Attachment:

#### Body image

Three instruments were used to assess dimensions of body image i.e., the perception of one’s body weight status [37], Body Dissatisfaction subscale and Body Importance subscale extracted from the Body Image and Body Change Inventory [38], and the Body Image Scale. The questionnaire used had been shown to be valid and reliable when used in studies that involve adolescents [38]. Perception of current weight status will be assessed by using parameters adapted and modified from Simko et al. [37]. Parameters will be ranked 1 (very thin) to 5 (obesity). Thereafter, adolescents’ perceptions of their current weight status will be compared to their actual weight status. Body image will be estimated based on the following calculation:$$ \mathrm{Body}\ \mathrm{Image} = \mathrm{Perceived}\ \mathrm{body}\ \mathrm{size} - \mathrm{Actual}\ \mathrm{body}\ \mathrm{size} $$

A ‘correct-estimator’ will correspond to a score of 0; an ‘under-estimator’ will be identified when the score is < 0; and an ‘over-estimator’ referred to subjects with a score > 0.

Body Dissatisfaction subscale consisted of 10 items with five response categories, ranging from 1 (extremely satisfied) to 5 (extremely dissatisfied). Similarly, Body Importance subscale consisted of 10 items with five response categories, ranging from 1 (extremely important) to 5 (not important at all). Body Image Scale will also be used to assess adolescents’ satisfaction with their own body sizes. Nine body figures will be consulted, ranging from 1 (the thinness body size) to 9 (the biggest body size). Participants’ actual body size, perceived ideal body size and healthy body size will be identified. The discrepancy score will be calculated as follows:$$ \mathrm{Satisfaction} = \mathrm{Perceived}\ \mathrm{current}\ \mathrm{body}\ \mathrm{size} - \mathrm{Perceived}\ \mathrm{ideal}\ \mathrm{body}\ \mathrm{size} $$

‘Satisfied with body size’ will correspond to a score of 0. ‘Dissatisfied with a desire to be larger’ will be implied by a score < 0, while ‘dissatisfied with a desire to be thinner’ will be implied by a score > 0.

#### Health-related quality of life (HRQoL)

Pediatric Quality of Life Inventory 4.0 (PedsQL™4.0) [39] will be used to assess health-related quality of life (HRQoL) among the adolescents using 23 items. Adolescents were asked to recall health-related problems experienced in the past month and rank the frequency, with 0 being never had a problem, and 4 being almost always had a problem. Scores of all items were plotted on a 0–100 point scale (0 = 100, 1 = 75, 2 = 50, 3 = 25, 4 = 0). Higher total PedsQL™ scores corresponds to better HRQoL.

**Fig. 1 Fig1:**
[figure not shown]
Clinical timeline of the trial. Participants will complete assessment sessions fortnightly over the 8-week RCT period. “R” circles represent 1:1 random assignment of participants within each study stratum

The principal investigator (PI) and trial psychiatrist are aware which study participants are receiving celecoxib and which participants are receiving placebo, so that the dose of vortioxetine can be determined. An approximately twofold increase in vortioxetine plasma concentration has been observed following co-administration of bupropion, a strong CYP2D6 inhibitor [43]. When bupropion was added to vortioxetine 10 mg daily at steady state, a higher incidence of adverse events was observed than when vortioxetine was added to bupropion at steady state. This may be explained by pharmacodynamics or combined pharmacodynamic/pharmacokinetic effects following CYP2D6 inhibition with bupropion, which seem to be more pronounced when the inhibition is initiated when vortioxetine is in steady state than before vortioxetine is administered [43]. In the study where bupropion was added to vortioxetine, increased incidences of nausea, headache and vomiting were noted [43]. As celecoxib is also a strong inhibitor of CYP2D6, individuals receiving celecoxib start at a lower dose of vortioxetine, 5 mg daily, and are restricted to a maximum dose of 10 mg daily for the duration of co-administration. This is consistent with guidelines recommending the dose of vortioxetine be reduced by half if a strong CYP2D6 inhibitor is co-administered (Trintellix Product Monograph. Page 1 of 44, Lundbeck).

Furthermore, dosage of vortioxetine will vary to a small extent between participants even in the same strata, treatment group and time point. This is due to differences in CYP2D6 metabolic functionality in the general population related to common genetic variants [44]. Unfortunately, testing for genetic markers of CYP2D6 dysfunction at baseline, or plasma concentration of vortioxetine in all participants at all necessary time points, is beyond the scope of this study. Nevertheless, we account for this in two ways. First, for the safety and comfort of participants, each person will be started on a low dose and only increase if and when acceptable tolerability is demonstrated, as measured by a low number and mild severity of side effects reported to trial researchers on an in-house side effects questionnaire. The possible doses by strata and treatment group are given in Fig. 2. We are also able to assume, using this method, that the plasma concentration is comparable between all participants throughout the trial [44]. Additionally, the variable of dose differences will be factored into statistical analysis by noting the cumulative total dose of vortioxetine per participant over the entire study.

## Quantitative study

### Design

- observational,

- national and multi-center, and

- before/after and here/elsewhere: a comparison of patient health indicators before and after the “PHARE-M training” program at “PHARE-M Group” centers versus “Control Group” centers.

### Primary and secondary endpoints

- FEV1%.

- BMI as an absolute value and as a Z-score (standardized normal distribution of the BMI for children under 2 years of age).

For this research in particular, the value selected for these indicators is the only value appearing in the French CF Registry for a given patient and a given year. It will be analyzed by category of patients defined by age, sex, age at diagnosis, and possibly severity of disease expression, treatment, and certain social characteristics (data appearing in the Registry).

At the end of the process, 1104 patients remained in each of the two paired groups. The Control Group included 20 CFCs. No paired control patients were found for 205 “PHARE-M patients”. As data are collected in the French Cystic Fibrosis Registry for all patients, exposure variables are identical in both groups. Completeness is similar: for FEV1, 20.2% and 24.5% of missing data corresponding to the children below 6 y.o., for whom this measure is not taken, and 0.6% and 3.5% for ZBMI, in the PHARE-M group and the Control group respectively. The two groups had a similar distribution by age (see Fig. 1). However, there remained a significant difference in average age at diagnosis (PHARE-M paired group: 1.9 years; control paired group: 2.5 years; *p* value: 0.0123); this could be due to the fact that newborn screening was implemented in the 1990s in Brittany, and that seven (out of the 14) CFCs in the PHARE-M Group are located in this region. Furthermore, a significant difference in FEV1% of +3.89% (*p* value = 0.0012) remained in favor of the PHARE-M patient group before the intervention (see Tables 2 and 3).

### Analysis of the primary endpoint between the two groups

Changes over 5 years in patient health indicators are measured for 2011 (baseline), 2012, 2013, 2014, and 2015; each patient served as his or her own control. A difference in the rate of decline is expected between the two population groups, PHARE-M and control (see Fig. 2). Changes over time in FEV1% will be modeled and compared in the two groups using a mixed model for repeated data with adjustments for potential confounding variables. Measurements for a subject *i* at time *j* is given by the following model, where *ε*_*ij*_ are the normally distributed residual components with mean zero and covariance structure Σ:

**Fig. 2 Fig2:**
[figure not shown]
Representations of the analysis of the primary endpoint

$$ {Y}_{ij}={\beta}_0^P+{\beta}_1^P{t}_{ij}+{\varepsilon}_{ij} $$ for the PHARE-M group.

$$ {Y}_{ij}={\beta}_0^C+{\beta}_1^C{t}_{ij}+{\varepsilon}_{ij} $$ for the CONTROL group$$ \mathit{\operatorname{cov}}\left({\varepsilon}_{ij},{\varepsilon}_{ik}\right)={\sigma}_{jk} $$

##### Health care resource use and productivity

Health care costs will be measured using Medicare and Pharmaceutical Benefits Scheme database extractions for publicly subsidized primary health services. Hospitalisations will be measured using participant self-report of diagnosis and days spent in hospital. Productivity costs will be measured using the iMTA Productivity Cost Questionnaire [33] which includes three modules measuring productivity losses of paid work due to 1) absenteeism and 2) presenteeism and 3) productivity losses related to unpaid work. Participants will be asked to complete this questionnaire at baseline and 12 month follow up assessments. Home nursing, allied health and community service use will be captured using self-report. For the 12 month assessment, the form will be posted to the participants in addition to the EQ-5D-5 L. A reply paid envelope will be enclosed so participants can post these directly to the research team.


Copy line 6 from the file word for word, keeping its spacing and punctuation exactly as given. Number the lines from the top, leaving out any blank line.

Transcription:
#### Health-related quality of life (HRQoL)